The Tiles are Fired!
Everything came out beautifully; no warps, no breaks,
just one little glitch.
You knew there had to be a glitch, didn't you? I mean, the gods just can't let things be perfect, now can they? Otherwise, we'd just get tooooo cocky.
One of the witness cones just ever-so-gently leaned over and kissed the edge of a tile. I looked at it and thought, "Right. All I have to do is try to lift that off and the whole tile will give up a hunk of clay."
How do you make a replacement for a piece that fits like a jig-saw puzzle? I shiver to think of it.
A light tap brought the cone away. The glaze was a tad disturbed, but a bit of grinding will put it right.
This picture doesn't show how the finished product will be. This is all the pieces laid out to make sure everything is there and I didn't leave one piece laying on the slab roller waiting to be loaded in the kiln. (Oh, stop my beating heart!)
A running band will be fitted onto a wall to encircle the shower stall. The big hole in shown here in one band is the location of the shower control fitting.
In a moment of total paranoia, I made 'spacer tiles' just in case. They are small rectangular tiles the vertical measurement of the band but made in three sets in varying widths of 1/2 inch, 3/4 inch and one inch. They're designed to be inserted next to the door mounts should the frieze band be too short in length. I marked them with my signature stamp and the date. Don't think they will be need though.
Next question: How do you mount these kinds of tiles on a vertical wall? Do you start at one side wall and stick them into thin-set holding them up until they 'take' then move on to the next tile hoping the grout allowances will come out okay on the other end? I think I'll try outlining them with a black marker to see how well they'll fit, then use that as a guide.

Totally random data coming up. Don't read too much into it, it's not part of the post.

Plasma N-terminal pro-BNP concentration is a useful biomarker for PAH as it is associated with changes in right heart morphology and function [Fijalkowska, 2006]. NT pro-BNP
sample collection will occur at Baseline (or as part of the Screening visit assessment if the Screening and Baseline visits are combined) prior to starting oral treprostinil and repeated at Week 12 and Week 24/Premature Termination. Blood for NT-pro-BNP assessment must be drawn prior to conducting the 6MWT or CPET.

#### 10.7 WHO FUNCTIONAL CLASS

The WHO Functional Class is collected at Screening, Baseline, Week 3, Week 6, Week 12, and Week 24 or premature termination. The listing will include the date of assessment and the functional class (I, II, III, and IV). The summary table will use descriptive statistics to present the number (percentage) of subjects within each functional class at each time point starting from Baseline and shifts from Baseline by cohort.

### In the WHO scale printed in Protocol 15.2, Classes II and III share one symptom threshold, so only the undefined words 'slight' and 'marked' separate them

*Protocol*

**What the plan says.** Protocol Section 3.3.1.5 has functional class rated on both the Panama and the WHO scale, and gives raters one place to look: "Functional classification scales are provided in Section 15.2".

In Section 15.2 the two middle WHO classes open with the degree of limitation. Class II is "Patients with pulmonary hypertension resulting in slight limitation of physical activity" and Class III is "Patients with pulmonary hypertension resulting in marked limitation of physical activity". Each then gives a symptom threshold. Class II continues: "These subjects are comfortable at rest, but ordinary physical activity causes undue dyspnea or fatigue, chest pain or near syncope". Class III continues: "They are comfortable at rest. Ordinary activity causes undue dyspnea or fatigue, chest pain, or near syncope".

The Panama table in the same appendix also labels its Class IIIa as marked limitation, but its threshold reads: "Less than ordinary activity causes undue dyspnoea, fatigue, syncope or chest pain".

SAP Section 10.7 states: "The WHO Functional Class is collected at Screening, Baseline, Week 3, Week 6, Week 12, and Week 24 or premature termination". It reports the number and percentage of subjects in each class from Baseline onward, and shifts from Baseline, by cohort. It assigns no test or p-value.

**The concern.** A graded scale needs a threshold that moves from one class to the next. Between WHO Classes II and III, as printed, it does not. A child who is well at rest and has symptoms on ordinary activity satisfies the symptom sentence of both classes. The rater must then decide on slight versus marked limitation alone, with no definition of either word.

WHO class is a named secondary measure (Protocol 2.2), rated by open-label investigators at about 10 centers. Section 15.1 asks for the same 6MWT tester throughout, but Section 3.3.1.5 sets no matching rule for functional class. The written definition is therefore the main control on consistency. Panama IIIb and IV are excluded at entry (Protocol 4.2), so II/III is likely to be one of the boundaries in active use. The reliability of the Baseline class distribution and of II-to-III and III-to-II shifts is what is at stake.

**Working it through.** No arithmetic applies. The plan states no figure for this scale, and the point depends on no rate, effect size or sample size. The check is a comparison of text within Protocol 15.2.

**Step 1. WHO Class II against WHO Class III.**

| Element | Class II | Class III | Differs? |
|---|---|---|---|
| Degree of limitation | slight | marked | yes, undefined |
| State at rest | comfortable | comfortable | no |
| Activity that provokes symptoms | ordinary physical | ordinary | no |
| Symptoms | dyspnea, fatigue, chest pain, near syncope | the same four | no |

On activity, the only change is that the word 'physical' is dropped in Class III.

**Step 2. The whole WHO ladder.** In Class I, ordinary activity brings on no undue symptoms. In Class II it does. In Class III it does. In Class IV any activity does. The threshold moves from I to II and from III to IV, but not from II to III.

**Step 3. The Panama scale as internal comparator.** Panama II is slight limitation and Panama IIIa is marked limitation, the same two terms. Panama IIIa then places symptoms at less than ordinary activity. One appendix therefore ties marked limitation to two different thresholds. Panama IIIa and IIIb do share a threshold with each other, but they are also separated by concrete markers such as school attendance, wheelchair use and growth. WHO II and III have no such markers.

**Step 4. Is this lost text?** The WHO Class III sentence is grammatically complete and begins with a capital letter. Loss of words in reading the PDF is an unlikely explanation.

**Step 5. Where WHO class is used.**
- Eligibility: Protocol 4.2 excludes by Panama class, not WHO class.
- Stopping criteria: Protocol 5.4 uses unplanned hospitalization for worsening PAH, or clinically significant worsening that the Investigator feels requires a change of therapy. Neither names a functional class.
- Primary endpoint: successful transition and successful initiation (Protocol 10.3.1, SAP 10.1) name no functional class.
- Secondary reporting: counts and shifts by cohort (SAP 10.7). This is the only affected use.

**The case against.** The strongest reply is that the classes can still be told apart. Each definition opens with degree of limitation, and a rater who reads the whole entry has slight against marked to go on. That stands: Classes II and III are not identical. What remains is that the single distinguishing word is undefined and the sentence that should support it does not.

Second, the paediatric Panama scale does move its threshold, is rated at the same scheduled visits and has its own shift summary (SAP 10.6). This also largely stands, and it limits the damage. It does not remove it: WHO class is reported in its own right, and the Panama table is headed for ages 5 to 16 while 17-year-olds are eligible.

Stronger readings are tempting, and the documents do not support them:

The estimate of the shrinkage came out just fine. Fitted tightly together as it is shown in the photo, the tiles on the narrower walls come out 2 1/4 inches shorter than the wall measurement. The larger wall came out 4 inches smaller. This should allow for grout lines of about 1/4 inch or less between tiles.
An interesting side note here: The next time I do this. (Insert derisive snort here) I will make each tile approximately the same size as the next because the larger tiles that go from the top to the bottom of the band, the full width of the design, came out just ever so slightly smaller than the ones that had one cut or more somewhere intersecting the width, therefore calling for more than one groutline and widening the entire width. In other words, if there are to be horizontal cuts in the design, there had better be corresponding horizontal cuts on the next tile and so on, so that the expansion of the width of the sections will be equal. When I mount this set of tiles, I will have to fudge the placement to make up for the space taken up by grout.
I've decided that the fudge factor will have to be more at the bottom of the frieze than at the top. At the top it would be much more obvious.
And, for all of the stuff above, the grout had jolly well be close to the color of the tiles so the fudge factor won't be as obvious.
If I ever, ever agree to do this again, please have me committed.